I’d like to get industry news & insights in my inbox on these topic(s):

padlock-black Your privacy is important to us; we won’t share your information with anyone else.



The Dos and Don'ts of Design Charrettes


Design charrettes aren’t what they used to be – and for good reason.

The concept came together a few centuries ago in France, where architect professors would send a cart around to pick up work from the students. If the students weren’t done, they would jump in the cart or run alongside it with their work to continue tweaking until it was time to present.

These days, charrettes may look more like brainstorms, as a roomful of architects, engineers, contractors and clients hash out and contribute to a big idea. Modern charrettes are collaborative and problem seeking, pushing creative boundaries while keeping client leaders engaged and prepared to defend whatever may come out of the studio.

If you’re going to host a design charrette for your next big project, be prepared with these guidelines:


Start with goals and a plan, not a destination

If you are forming a charrette with a preconceived idea in mind, don’t bother. Charrettes will only be successful without hidden agendas and predetermined destinations. Instead, when planning a charrette with your team and a client:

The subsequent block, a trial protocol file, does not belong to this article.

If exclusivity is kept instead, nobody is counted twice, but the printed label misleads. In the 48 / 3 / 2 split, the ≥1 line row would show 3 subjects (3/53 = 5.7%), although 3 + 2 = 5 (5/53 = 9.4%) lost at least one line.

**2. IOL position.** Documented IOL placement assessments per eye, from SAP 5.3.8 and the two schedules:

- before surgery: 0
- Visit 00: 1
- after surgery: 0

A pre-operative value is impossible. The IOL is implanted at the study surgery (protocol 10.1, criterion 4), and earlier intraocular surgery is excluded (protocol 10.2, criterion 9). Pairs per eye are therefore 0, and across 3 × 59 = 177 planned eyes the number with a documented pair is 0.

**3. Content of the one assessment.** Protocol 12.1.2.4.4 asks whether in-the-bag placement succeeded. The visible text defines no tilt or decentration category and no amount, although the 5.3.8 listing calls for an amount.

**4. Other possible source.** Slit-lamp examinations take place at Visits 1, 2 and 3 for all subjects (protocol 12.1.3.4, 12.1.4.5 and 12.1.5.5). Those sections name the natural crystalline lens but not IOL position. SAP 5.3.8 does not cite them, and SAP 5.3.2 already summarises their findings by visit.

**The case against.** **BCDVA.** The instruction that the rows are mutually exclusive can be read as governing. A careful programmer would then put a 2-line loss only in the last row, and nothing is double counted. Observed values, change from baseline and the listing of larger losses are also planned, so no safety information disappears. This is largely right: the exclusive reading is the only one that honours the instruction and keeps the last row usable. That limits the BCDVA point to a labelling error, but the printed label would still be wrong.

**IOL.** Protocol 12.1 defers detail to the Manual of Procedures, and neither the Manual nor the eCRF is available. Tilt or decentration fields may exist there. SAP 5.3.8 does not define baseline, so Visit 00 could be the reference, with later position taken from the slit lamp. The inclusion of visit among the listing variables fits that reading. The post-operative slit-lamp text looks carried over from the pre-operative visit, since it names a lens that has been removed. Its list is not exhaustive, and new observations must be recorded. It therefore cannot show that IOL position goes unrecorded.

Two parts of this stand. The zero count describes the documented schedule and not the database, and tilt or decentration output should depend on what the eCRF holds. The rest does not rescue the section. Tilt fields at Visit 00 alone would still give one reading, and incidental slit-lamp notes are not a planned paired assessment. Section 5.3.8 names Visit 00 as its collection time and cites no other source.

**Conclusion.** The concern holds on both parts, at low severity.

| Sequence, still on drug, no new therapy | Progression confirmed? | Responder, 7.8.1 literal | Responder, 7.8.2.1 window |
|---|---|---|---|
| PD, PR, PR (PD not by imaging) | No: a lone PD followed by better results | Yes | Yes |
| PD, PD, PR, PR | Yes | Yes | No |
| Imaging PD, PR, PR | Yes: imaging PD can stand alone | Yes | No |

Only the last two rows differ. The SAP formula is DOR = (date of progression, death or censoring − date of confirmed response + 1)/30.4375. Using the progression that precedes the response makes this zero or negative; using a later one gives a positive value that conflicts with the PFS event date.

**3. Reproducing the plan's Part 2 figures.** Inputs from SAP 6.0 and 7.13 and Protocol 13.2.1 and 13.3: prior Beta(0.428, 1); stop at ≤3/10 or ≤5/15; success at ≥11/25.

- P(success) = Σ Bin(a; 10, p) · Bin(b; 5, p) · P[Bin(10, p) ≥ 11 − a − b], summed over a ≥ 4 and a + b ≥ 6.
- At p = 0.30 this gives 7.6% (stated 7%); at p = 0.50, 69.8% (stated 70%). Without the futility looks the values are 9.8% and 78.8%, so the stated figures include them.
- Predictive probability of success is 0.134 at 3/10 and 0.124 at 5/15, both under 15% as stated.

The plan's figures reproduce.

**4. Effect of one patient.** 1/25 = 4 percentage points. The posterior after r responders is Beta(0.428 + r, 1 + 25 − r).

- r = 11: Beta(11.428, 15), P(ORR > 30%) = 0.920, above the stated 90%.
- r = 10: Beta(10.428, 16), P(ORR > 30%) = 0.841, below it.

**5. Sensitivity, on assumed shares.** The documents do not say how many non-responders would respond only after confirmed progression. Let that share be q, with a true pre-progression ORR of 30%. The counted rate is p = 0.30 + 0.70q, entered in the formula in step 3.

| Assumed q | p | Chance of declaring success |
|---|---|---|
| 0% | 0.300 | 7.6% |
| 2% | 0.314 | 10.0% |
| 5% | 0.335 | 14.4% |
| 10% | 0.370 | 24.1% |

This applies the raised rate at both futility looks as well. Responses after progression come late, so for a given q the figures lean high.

• Define goals that are obtainable and yet demanding, so that expectations can be managed.
  • Build out a schedule that factors in breaks and keeps a demanding pace.
  • Try to find a location on the project site, which will get everyone off their home turf.
  • Strive for diversity in authority, culture, gender and expertise, and know the personalities and group dynamics before you meet if possible.


Create an environment of consistent participation

Now that you have a design charrette on the calendar, it’s time to develop ground rules for participants and for yourself. You must treat the charrette as the most important day (or days) of your project work lifecycle. The challenge to the facilitator is to amplify the magnitude and diversity of ideas, and then build up the best solution.

  • Outline the expertise of – and expected contribution for – everyone in the room.
  • Keep the meeting on track with one voice, disallowing multiple sidebar conversations at once, which can derail progress.
  • Designate a space outside the room for phone calls, and set clear guidelines for cell phone use in the charrette environment.
  • Know your subject and study all materials you can beforehand. Know the terms, processes, project challenges and constraints.
  • Set up a parking lot board where ideas that may sidetrack the current effort can be captured and then returned to if time allows.
  • Develop presentations in native programs – such as SketchUp, Excel and Revit – so that changes can be made by your staff immediately.


Hold on loosely and don’t let go

We often think of creativity as an epiphany or moment. In reality, creativity is hard work. The group needs discipline, focus and harmonic convergence to flesh out the big idea. The goal is for everyone to leave the room with that singular idea, rich with visuals and easy to comprehend.

How much time will that take? To answer this question is to understand the correlation between time and ideas during a charrette.